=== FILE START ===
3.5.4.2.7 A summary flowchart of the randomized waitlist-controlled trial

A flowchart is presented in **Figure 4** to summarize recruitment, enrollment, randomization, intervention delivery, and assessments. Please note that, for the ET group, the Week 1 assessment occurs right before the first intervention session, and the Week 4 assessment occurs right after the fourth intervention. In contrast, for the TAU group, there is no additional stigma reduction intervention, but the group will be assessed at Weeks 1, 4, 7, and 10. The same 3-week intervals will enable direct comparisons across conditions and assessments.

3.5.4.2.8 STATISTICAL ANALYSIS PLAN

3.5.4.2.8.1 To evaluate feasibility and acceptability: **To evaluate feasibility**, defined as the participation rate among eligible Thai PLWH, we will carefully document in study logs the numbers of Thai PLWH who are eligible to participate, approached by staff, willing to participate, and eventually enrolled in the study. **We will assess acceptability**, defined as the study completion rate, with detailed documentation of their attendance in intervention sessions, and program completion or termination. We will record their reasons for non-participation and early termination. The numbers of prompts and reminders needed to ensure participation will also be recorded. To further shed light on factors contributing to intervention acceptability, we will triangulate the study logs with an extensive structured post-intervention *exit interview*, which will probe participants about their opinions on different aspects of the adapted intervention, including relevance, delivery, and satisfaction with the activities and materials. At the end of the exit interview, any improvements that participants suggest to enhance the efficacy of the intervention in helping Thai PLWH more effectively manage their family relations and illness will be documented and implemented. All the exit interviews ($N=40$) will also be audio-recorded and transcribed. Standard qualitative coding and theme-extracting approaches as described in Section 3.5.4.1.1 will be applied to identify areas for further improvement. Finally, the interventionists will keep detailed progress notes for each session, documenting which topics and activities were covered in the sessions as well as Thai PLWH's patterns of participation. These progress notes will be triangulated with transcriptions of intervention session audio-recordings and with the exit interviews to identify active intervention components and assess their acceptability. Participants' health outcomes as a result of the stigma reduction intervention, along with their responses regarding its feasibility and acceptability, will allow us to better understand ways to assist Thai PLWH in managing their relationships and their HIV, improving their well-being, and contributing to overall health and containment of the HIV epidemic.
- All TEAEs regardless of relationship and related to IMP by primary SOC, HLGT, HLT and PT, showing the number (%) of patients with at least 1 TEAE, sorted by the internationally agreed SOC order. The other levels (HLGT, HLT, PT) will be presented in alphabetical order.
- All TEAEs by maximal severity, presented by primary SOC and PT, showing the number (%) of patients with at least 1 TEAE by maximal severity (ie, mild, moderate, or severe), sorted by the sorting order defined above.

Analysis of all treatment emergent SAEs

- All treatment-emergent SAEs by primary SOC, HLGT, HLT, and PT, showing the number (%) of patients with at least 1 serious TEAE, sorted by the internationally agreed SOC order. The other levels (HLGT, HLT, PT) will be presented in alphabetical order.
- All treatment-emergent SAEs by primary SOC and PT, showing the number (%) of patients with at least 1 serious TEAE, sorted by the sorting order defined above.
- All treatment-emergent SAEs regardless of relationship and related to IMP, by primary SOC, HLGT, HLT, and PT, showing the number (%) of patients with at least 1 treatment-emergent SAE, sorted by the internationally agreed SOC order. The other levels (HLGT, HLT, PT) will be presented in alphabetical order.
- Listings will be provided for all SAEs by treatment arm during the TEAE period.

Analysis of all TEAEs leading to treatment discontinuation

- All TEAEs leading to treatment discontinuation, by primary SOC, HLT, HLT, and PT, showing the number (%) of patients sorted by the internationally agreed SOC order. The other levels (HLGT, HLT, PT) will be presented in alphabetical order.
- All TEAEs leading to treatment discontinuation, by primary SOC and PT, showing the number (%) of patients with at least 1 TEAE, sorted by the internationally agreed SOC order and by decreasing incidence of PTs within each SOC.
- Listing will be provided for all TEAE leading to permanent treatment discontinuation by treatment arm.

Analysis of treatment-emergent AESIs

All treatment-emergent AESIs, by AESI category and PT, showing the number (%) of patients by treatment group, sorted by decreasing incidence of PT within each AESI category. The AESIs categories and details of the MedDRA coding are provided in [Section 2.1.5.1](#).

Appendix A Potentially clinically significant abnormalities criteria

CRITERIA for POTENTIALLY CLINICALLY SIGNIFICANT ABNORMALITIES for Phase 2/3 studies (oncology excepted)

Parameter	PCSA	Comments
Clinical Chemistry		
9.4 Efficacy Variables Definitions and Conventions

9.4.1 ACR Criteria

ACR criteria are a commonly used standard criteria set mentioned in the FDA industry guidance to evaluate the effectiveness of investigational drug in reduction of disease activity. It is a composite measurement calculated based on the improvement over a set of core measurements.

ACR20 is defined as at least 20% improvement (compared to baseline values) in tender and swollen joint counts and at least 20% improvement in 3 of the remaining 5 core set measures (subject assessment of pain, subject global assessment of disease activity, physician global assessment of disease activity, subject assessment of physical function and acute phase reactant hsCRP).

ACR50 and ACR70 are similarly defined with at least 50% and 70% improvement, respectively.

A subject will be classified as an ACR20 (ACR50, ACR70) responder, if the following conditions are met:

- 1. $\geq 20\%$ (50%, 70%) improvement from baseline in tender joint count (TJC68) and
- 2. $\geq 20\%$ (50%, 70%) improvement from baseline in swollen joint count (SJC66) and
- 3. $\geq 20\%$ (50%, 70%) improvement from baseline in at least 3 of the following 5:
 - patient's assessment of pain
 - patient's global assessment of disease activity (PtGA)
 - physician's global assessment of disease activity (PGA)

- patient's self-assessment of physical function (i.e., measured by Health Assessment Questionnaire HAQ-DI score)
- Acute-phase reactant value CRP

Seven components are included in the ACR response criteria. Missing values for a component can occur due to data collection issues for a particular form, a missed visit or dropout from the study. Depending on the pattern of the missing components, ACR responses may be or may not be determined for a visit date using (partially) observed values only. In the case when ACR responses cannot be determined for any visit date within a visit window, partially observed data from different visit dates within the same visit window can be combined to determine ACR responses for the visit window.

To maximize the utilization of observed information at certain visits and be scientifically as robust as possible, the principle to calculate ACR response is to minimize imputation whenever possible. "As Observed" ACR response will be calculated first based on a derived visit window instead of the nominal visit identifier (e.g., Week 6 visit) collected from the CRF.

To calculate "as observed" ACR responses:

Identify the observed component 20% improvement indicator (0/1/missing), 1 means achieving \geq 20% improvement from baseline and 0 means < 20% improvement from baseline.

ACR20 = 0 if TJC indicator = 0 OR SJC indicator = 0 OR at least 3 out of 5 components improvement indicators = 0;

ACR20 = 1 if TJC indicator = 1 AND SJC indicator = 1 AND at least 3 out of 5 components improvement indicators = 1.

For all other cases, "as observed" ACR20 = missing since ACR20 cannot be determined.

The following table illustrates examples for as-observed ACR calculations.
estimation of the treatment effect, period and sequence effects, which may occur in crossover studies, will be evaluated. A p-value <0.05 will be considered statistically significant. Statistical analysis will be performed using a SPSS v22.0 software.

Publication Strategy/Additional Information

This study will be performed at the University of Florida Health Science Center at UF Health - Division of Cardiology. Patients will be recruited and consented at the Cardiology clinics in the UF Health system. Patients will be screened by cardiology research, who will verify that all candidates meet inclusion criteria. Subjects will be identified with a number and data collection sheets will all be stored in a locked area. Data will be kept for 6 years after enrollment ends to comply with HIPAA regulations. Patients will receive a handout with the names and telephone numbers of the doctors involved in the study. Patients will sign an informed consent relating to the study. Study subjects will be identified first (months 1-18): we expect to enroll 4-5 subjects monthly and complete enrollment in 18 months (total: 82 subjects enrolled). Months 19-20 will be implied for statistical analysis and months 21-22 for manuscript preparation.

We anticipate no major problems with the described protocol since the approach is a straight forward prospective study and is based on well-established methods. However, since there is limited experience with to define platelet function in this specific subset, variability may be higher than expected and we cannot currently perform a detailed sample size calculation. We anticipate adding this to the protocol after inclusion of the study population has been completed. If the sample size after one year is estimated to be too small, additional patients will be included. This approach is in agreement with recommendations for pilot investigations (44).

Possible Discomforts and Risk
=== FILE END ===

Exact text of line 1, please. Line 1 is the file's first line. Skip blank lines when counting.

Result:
3.5.4.2.7 A summary flowchart of the randomized waitlist-controlled trial